This function enables the internal event handler of Hollywood. This
means, that you do not have to call WaitEvent() any longer because
Hollywood will always check if there are any events that occurred.
Using the internal event handler is useful if you want to call some
functions when there is no input but also monitor user input, e.g.
if you are doing a slide show with some effects you cannot call
WaitEvent() every second but you still want that the user can quit
the show by pressing some button on your screen. Then it would be
wise to call
EnableEventHandler(). Once it is enabled, you can do
what you want but all events are still monitored.
Please note: Use this function only when you really need it. It has
major disadvantages compared to an input loop together with WaitEvent()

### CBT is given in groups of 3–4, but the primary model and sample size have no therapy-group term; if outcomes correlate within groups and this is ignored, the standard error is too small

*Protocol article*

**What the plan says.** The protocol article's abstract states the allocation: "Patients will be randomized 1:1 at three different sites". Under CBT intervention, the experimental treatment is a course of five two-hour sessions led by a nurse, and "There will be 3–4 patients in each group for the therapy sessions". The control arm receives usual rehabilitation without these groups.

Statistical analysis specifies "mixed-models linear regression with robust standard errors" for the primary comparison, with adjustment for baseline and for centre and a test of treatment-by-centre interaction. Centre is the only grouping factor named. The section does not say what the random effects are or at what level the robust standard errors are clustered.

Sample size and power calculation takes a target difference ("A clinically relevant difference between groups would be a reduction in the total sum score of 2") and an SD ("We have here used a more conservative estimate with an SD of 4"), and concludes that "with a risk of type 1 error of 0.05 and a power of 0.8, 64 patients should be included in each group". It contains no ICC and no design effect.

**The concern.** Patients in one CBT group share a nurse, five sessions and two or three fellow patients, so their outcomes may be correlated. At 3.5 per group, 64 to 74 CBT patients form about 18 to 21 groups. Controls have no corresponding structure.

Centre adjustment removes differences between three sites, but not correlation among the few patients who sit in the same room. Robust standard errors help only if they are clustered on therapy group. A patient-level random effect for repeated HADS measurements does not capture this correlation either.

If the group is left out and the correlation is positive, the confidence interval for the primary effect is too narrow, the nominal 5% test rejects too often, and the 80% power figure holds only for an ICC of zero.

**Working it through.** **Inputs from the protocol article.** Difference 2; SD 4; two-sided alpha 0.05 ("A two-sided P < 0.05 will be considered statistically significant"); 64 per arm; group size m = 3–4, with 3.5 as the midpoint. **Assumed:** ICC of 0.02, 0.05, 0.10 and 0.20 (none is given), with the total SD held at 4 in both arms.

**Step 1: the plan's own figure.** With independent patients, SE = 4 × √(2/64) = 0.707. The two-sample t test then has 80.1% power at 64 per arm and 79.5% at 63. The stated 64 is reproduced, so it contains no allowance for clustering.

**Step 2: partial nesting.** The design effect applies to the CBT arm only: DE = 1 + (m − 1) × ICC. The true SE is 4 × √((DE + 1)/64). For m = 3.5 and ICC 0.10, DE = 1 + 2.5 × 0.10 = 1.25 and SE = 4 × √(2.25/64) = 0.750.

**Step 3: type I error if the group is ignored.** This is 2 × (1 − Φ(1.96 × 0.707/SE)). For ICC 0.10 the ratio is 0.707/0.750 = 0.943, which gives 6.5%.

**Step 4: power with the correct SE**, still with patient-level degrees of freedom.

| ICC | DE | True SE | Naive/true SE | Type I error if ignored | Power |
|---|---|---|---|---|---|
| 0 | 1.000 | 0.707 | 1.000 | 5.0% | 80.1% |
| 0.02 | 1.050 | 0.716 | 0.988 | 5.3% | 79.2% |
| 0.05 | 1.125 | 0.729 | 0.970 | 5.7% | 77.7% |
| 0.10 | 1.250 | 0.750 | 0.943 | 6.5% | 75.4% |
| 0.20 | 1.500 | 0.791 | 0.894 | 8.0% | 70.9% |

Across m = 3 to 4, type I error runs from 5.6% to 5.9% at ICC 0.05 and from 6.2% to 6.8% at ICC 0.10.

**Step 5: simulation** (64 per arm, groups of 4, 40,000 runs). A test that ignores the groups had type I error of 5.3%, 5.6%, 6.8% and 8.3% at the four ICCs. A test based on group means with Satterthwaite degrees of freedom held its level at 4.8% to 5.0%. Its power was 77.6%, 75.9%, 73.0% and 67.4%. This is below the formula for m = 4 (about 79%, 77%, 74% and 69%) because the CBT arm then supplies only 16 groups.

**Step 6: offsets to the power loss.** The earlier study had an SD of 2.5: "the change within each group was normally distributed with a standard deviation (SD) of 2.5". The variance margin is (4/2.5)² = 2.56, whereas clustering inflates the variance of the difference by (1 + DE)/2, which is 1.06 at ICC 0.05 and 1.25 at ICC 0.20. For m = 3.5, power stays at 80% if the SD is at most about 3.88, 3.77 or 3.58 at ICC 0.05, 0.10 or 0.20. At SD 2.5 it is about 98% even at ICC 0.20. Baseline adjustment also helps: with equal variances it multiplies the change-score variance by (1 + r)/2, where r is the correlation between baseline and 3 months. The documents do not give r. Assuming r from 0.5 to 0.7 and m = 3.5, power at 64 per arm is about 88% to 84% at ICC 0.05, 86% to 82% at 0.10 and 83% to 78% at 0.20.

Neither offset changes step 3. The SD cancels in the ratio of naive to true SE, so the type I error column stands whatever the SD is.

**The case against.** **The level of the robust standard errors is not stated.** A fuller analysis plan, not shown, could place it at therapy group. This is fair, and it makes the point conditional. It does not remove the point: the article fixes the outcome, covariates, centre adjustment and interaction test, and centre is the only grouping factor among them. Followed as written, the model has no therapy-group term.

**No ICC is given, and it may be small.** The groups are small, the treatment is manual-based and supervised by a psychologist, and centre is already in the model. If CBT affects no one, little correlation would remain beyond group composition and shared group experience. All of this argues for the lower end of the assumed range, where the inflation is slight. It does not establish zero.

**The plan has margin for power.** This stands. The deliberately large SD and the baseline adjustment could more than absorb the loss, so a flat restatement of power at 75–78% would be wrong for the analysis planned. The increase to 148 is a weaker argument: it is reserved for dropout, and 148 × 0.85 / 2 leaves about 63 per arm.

because you will never know when an event was raised and from where.
If Hollywood's event handler is enabled, events can be raised always.
It could even happen, that an event breaks commands that are still
busy, e.g. DisplayTransitionFX(). It is not a good idea to use
EnableEventHandler() in your projects because you will lose the control
of your application.
EnableEventHandler() is also very likely to
be removed from Hollywood in future versions. So you should stay on
the safe side, which means: Use an input loop with WaitEvent().
EnableEventHandler DisplayBGPic(1) Wait(200) DisplayBGPic(2) ... Label(ONBUTTONCLICK1) EndThe above code enables the event handler and then starts a slide show but the user will always be able to press a button although you do not call WaitEvent().